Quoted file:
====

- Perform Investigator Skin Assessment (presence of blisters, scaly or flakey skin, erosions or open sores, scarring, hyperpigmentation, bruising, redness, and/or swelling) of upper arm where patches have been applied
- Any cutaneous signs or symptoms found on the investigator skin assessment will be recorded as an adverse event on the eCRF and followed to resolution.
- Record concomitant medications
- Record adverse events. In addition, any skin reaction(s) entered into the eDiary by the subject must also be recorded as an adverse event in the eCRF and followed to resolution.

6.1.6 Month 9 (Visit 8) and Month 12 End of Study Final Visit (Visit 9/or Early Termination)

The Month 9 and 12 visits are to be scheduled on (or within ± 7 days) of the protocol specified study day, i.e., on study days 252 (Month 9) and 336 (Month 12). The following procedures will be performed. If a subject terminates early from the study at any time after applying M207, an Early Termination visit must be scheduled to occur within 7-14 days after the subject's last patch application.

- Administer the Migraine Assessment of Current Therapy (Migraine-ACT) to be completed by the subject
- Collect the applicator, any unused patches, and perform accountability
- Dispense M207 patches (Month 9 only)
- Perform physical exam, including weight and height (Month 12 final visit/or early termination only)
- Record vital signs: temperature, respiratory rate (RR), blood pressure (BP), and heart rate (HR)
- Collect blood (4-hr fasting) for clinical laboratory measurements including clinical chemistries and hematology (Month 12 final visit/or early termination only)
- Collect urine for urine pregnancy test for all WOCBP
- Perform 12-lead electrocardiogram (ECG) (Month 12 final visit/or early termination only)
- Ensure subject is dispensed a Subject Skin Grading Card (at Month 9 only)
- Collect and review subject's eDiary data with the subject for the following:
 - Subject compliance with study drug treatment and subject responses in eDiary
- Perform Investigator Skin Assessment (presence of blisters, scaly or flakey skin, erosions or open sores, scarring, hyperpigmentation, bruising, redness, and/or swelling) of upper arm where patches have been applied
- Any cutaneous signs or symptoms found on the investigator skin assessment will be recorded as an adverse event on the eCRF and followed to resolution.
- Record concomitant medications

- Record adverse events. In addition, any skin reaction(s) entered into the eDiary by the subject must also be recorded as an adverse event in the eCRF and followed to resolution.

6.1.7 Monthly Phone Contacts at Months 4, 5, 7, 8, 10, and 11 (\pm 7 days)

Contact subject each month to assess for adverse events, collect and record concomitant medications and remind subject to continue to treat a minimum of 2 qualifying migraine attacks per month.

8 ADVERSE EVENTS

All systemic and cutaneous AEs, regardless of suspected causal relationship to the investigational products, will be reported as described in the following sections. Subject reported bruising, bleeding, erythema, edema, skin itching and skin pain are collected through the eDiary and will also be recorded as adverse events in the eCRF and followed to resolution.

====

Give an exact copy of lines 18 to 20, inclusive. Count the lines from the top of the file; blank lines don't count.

- Perform Investigator Skin Assessment (presence of blisters, scaly or flakey skin, erosions or open sores, scarring, hyperpigmentation, bruising, redness, and/or swelling) of upper arm where patches have been applied
- Any cutaneous signs or symptoms found on the investigator skin assessment will be recorded as an adverse event on the eCRF and followed to resolution.
- Record concomitant medications